Sweden's Eurovision brings kitsch in the shadow of Gaza

By AFP   May 8, 2024 | 08:42 pm PT
Sweden's Eurovision brings kitsch in the shadow of Gaza
The 2022 Eurovision winner Kalush Orchestra. Photo by Eurovision
After a run-up in the shadow of the war in Gaza, the Eurovision Song Contest final gets underway on Saturday in Sweden's Malmo, where representatives from 26 countries will compete.

Up to 30,000 demonstrators are expected to protest against Israel's participation in the competition over its offensive in Gaza on Thursday, when the country's representative Eden Golan takes part in the second semi-final.

In the big line-up of original acts, Croatia, Switzerland and Ukraine are favorites to win the affair distinguished by kitsch and rhinestones.

Inside the Malmo Arena, it's all neon lights, bright costumes and upbeat melodies.

Outside, despite the colorful decorations lining the streets, the mood is more somber as heavily armed police patrol the city.

The Gaza war was sparked by Hamas's unprecedented Oct. 7 attack on Israel, which resulted in the deaths of more than 1,170 people, mostly civilians, according to an AFP tally of Israeli official figures.

Militants also took about 250 hostages. Israel estimates 128 of them remain in Gaza, including 36 who officials say are dead.

Israel in response vowed to crush Hamas and launched a military offensive that has killed at least 34,844 people in Gaza, mostly women and children, according to the Hamas-run territory's health ministry.

Since October, pro-Palestinian rallies have been a regular occurrence in Malmo, which is home to the majority of Sweden's population of Palestinian origin.

Throughout the port city of more than 360,000 inhabitants, brightly colored banners compete for attention with Palestinian flags hanging from windows and balconies.

Organizers have banned all flags other than those of the participating countries inside the arena, as well as all banners with a political message.

'Politics is everywhere'

Last year, the European Broadcasting Union (EBU), which oversees the competition, banned Ukrainian President Volodymyr Zelensky from speaking in the arena in order to protect the neutrality of the event.

This neutrality was challenged on Tuesday during the first semi-final by Swedish singer Eric Saade, who took part in the opening number of the competition wearing a keffiyeh around his arm.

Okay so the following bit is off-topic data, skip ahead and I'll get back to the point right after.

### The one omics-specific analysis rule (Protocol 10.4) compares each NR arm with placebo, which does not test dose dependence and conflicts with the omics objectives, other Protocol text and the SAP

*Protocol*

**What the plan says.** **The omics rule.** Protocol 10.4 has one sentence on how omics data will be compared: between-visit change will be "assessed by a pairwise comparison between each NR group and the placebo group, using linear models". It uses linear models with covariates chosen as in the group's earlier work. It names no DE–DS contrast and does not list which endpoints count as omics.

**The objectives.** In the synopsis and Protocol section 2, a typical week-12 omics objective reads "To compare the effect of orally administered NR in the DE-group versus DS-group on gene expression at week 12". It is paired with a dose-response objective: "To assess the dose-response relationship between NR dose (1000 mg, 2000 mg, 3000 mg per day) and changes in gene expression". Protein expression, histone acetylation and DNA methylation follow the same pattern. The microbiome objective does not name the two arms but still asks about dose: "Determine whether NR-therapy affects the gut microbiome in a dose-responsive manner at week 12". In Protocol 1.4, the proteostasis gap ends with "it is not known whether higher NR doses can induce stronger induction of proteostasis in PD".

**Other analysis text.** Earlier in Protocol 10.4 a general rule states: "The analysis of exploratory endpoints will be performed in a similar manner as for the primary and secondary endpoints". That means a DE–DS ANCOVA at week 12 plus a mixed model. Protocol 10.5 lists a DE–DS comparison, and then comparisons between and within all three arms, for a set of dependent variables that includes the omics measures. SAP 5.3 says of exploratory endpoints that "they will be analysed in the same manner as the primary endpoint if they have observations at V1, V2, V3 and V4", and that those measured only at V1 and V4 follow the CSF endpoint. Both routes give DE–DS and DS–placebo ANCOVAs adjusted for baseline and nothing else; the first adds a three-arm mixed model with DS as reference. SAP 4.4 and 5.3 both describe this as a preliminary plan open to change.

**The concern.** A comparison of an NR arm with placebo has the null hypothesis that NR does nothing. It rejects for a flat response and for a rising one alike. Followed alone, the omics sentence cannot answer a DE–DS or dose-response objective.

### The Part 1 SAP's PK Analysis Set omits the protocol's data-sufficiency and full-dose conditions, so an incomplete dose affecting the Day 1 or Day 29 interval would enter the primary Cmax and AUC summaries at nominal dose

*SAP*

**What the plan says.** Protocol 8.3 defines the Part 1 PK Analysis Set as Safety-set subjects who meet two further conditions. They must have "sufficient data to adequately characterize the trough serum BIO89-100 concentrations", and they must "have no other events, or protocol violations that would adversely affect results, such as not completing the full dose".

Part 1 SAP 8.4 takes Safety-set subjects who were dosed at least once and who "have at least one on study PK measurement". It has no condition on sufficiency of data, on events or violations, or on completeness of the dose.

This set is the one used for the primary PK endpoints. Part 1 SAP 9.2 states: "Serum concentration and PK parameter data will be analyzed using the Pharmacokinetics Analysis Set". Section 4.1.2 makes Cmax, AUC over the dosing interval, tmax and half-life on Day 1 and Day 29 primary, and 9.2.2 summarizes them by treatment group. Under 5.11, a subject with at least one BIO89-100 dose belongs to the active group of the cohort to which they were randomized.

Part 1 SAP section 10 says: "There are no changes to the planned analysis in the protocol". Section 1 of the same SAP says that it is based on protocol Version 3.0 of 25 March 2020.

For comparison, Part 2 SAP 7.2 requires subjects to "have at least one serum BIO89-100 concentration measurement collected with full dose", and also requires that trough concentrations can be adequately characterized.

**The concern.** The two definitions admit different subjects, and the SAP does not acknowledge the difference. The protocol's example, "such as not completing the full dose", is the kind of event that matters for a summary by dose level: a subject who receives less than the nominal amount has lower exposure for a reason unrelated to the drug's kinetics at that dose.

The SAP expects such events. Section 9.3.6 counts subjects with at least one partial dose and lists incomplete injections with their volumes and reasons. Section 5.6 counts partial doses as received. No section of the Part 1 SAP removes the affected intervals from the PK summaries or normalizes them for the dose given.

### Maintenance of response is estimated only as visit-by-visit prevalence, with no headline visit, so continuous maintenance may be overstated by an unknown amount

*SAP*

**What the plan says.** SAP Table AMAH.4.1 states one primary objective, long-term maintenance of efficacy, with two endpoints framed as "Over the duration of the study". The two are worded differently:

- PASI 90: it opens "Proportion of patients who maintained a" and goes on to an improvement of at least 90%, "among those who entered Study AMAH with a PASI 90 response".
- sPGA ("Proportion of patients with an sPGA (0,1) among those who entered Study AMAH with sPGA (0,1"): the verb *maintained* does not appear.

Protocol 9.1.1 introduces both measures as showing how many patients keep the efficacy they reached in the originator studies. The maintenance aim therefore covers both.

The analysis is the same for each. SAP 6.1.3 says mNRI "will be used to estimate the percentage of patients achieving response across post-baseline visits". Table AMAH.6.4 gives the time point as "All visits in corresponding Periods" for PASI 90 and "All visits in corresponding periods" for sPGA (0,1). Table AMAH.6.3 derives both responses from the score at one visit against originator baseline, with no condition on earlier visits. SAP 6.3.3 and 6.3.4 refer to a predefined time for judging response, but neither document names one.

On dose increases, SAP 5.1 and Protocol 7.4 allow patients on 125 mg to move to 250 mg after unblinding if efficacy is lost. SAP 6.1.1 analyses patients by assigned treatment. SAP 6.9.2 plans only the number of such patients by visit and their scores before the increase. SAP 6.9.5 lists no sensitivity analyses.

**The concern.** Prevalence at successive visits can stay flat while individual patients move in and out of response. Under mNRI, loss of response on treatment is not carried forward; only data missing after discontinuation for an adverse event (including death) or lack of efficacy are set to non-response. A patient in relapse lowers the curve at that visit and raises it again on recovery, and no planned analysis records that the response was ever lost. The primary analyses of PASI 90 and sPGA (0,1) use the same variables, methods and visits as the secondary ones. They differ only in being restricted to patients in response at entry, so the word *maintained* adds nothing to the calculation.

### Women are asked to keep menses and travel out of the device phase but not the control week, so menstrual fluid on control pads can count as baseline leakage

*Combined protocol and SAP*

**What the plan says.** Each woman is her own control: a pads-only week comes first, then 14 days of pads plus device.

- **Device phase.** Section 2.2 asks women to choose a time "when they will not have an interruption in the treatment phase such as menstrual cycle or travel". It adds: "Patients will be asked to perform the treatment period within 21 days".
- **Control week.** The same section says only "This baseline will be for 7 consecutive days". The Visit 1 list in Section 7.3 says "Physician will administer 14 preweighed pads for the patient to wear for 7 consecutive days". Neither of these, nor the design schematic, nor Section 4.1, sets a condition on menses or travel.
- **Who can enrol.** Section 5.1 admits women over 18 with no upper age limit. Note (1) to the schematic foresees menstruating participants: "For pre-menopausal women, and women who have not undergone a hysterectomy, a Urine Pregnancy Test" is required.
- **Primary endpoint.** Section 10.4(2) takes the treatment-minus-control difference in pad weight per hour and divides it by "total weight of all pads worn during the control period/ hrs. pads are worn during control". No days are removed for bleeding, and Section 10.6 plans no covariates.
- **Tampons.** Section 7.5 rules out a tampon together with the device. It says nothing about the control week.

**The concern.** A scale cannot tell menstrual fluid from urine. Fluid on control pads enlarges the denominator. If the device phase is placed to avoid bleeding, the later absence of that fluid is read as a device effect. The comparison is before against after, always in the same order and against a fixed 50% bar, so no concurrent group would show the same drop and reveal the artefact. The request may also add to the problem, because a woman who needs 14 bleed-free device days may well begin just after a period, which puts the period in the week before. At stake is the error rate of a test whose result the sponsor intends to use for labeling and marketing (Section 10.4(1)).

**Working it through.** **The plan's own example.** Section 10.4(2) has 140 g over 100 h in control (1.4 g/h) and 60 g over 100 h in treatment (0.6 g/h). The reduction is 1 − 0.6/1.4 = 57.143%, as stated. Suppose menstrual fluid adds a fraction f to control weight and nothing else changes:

Swedish broadcaster SVT and the EBU condemned his gesture, insisting on the apolitical nature of the popular music festival - which is more often associated with flashy performances.

"It's just its complete own world. It's a very joyful, colorful world, a world where I feel safe," said Nemo, a Swiss artist who identifies as non-binary and is one of the favorites.

Malmo is expecting up to 100,000 visitors, and for fans of the contest "it's what's on stage that is important," Andreas Onnerfors, professor of the history of ideas and a Eurovision specialist, told AFP.

Nearly 70 years old, Eurovision is "a colorful mix of people, a demonstration of European tolerance that doesn't exist in any other form or place," he stressed.

However, for the artists representing Ukraine, "politics is everywhere."

"Culture is a part of politics, so every song is political," rapper Aliona Savranenko, known by her artist name alyona alyona, told AFP over the weekend.

"There should be demonstrations, people should voice their opinions, people should boycott," Magnus Bormark, who is competing for Norway with his group Gate, told AFP.

Gate, like eight other contestants, have publicly called for a lasting ceasefire in Gaza.

Representatives of some countries considered boycotting the competition to protest Israel's participation, but decided against it in the end.


Security is a major concern, especially as Sweden raised its terror alert level last year following a series of protests involving desecrations of the Koran.

Security checks have been stepped up, in particular for access to the various sites, where bags will mostly be prohibited.

The police presence has also been strengthened, with reinforcements coming from Norway and Denmark.

But police spokesman Jimmy Modin said the first days of Eurovision week were calm and that there was no threat directed at the competition.

Some members of the Jewish community are planning to leave the city for the weekend.

"With Eurovision, there's a kind of intensification. The feeling of insecurity increased after October 7, and many Jews are worried," said Fredrik Sieradzki, a spokesman for local group The Jewish Community of Malmo.

"I can't really be happy about Eurovision, even though as a congregation we think it's good that everyone is welcome here in Malmo, including Israel," he added.

Security around the synagogue has been stepped up, while on social networks, threats have been directed at Israel's singer Golan.

As the final starts at 9:00 pm on Saturday, activists will be organizing the first edition of Falastinvision in solidarity with the Palestinian people.

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